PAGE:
usage: grepall [-#] ( [-n] regex ) [filenames]
    # - the number of regular expressions, defaults to 1
    regex - regular expessions to be checked on the line
    filenames - names of the input files to be parsed, if blank uses STDIN

    options:
    --neg or -n do not match this regular expression

    special note:
    When using bash, if you want backslashes in the replace portion make
    sure
    to use the multiple argument usage with single quotes for the
    replacement.
    ------------------------------------------------------

    The utility is hopefully easily to understand, although the usage is
    tough to present:
    - line by line processing
    - in the above example the -2 says there will be two regular
    expressions
    - the first is /tire/ and that needs to match
    - the second is /snow/ and that is Negated because of the --neg (or
    just -n) option
    - the last argument is the filename

    The output needs to be tweaked, maybe so its more like grep. Right now
    it allows for multiple files so it prints the filename, [line number],
    and the line where there was a full match for all the regular
    expressions as correctly matched (negated where necessary). Obviously
    this is very simple at the moment and it doesn't cover the specific
    situation you mentioned where there was the word tire and snowtire on
    the same line.

    However if that is an issue you can:
    - find and replace all words SNOW with SPECIAL_STRING in all files
    - do what you have to do...
    - turn all SPECIAL_STRINGs back into SNOW in all files

    That can be done rather easily. You will have lost the case sensitivity
    in the word SNOW, but you can get around that by making your
    SPECIAL_STRING something like XsXnXoXwX based on the original case
    values of snow. I hope that made sense.

    Well I better get to bed, you made my night interesting!
    --
    Posted via http://www.ruby-forum.com/.
     
    Joseph Pecoraro, Jan 26, 2008
    #8
  9. Summercool

    Summercool Guest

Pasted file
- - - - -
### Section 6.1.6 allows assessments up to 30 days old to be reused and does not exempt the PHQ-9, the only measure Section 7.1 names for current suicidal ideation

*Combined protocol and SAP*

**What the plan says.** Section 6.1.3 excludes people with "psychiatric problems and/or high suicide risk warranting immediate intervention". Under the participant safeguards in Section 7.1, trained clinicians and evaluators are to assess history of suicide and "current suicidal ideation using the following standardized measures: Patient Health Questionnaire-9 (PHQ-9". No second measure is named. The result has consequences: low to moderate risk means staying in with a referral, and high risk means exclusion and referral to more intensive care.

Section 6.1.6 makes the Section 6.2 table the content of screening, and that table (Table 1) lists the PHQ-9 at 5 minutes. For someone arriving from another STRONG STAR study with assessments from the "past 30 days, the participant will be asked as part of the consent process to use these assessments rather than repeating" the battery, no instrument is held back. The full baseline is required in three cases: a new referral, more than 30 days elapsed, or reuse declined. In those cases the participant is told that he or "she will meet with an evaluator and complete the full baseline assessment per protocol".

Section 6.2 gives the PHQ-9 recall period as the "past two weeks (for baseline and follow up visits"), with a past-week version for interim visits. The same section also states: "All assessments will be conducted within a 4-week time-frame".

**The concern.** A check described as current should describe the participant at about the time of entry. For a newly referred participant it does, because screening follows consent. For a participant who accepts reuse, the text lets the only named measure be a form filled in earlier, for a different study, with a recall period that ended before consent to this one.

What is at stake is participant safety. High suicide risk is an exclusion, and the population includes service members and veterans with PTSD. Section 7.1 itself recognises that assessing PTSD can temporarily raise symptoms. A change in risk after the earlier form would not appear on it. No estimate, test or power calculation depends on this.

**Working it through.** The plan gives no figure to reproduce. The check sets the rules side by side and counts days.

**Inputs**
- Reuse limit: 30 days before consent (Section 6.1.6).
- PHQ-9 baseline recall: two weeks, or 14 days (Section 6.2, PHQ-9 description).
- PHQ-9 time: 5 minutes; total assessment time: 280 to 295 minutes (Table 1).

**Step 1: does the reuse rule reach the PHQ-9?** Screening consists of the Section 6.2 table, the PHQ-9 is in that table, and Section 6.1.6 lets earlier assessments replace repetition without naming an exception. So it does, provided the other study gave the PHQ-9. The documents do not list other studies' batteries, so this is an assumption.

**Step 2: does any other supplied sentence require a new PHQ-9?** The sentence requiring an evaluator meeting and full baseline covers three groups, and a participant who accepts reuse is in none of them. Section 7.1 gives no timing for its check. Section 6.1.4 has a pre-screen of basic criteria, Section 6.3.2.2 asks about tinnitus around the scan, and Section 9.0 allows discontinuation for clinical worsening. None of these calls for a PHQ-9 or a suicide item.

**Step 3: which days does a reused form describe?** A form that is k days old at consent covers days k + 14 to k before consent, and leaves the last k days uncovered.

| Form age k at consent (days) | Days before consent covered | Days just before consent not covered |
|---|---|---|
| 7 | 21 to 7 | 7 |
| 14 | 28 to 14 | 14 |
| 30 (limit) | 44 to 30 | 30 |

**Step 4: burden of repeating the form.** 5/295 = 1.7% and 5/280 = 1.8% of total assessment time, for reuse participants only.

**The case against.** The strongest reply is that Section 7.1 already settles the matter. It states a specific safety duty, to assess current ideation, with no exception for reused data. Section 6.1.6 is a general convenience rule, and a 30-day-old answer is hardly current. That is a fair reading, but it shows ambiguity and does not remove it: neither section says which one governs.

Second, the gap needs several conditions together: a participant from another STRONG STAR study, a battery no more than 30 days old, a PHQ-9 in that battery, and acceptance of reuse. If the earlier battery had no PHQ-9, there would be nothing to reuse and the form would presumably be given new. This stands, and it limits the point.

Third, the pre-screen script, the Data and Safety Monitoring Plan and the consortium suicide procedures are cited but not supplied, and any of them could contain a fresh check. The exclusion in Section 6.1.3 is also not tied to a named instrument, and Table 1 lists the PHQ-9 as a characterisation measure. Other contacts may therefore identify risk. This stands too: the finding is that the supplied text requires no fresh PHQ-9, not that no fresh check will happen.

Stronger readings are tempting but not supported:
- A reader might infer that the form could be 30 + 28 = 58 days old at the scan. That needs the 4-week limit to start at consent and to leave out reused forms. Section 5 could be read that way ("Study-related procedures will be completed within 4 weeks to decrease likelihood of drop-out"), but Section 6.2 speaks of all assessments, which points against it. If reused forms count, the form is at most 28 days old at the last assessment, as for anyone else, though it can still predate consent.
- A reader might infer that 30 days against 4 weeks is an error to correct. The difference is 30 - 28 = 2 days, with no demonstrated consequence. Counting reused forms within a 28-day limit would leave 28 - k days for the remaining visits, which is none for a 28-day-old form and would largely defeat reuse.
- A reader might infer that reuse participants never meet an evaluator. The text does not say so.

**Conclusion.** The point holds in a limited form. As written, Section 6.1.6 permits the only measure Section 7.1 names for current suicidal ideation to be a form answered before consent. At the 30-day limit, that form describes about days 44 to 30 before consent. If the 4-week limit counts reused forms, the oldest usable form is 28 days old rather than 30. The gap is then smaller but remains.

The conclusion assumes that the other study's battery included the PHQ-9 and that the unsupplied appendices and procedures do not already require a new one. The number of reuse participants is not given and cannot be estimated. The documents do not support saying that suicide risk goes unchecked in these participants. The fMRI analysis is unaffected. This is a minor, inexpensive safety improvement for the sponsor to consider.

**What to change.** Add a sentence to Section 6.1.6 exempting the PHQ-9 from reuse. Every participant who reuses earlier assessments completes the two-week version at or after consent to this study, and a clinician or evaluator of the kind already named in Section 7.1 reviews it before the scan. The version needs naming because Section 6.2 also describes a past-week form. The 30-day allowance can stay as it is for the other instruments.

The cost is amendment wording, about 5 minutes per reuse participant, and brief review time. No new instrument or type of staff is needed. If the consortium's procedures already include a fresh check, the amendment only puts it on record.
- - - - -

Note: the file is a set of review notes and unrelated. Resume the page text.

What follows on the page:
to add to the test cases, the regular expression must be able to grep


    snowbird tire
    tired on a snow day
    snow tire and regular tire
     
    Summercool, Jan 26, 2008
    #9
  10. Summercool

    Guest

    Summercool:
    > to add to the test cases, the regular expression must be able to grep
    > snow tire and regular tire


    I presume there only the second tire has to be found.

    This is my first try:

    text = """
    tire
    word tire word
    word retire word
    word tired word
    snowbird tire word
    tired on a snow day word
    snow tire and regular tire word
    word snow tire word
    word snow tire word
    word some snowtires word
    """

    import re

    def finder(text):
    patt = re.compile( r"\b (\w*) \s* (tire)", re.VERBOSE)
    for mo in patt.finditer(text):
    if not mo.group(1).endswith("snow"):
    yield mo.start(2)

    for end in finder(text):
    print end

    The (lazy) output is the starting point of the "tire" that match:


    1
    11
    28
    43
    63
    73
    120

    Bye,
    bearophile
     
    , Jan 26, 2008
    #10
  11. Summercool

    Paddy Guest

    On Jan 26, 1:16 am, Summercool <> wrote:
    > somebody who is a regular expression guru... how do you negate a word
    > and grep for all words that is
    >
    > tire
    >
    > but not
    >
    > snow tire
    >
    > or
    >
    > snowtire
    >
    > so for example, it will grep for
    >
    > winter tire
    > tire
    > retire
    > tired